8. Counsel on behalf of the petitioner contended, first, that the handing over or authorising taxing over private properties worth more than three crores of rupees was by executive fiat and the Government Order was ex-facie bad and infringed Articles 19(1)(f) and 31 of the Constitution. The second contention was that the recognition of a Ruler even if it was an instance of exercise of political power of the President was itself an insignia of property and, therefore, such recognition could only be by authority of law and would have to yield to fundamental rights. It was also said on behalf of the petitioner that after the Constitution, recognition of Ruler was not an exercise of political power. The third contention was that recognition of the Ruler under Clause (22) of Article 366 of the Constitution meant recognising a fact that a person was a Ruler and the Clause did not have the effect of empowering the President to create the fact of bringing into effect a Ruler by recognising a person as a Ruler. As a corollary to the contention it was amplified that Clause (22) of Article 366 was mainly a defining or interpreting Clause and, therefore, did not empower the President to recognise any Ruler. The fourth contention was that if there was any power to recognise the Ruler. it was an arbitrary and unguided power and it would infringe the fundamental right to property. The fifth contention was that there was no dispute regarding Covenant inasmuch as succession did not arise out of the Covenant and, therefore, Article 363 of the Constitution was not attracted. The right to succession to private property was said to. be independent of any covenant.
9. The first question which falls for consideration is whether there is any infringement of Articles 19(1)(f) and 31 of the Constitution by any executive fiat or the Government order. The petitioner's contention is that by the executive order private properties worth more than three crores of rupees were handed over to the Ruler in violation of the petitioner's fundamental rights of property. The notification dated 13 December, 1956 published in the Gazette of India on 22 December, 1956 was as follows:
In pursuance of Clause (22) of Article 366 of the Constitution of India the President is hereby pleased to recognise His Highness Maharaj Rana Shri Hemant Singh as the Ruler of Dholpur with effect from 22nd October, 1954 in succession to His late Highness Maha-rajadhiraja Sri Sawai Maharaj Rana Sri Udaibhan Singhji Lokendra Bahadur Diler Jang Jai Deo, G.C.I.E., K.C.S.I., K.C.V.O.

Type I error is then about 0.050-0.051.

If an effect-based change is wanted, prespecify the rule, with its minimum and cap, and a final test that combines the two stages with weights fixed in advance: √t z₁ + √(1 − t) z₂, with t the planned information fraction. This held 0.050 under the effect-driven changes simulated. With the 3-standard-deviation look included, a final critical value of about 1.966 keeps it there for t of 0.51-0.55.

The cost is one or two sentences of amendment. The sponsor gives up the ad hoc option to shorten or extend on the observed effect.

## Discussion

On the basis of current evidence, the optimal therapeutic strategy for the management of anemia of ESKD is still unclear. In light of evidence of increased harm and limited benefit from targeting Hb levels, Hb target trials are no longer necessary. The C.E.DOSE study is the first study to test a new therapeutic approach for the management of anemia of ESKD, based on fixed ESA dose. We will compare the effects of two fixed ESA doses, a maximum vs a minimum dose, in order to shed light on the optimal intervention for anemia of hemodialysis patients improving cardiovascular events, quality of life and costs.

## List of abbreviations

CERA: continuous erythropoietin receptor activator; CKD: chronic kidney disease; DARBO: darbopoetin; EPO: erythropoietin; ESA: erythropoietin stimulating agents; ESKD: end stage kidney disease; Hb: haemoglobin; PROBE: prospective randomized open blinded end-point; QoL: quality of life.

It is apparent that there is no notification by virtue of which the Rules: became entitled to private properties. The notification which recognised the Ruler did not state that the Ruler thereby became entitled to private properties of the late Ruler. Mr. Attorney-General appearing for Union also made it clear that no right to property flowed from the Government Order of recognition of Rulership. It is manifest that the right to private properties of the last Ruler depends upon the personal law of succession to the said private properties. The recognition of the Ruler is a right to succeed to the gaddi of the Ruler. This recognition of Rulership by the President is an exercise of political power vested in the President and is thus an instance of purely executive jurisdiction of the President. The act of recognition of Rulership is not, as far as the President is concerned, associated with any act of recognition of right to private properties. In order to establish that there has been an infringement of rights to property or proprietary rights, the petitioner has to establish that the petitioner owns or has a right to property which has been infringed by the impugned act. In the present case, the petitioner cannot be heard to say that the petitioner possesses any private property which has been invaded. The petitioner's contention fails for two reasons. First, the recognition of Rulership by the President does not, as far as the President is concerned, touch any of the private properties claimed. Secondly, the petitioner does not possess any private property which has been effected by the act of recognition of Rulership. It must be stated here that as far as the right to privy purse of a Ruler is concerned, Article 291 of the Constitution enacts that payment of any sum which has been guaranteed to any Ruler of a State as a privy purse shall be charged on and paid out of the consolidated fund of India. The privy purse is not an item of private property to which the Ruler succeeds. Counsel for the petitioner also realised the effect of Article 291 and did not press the contention of privy purse being a private property.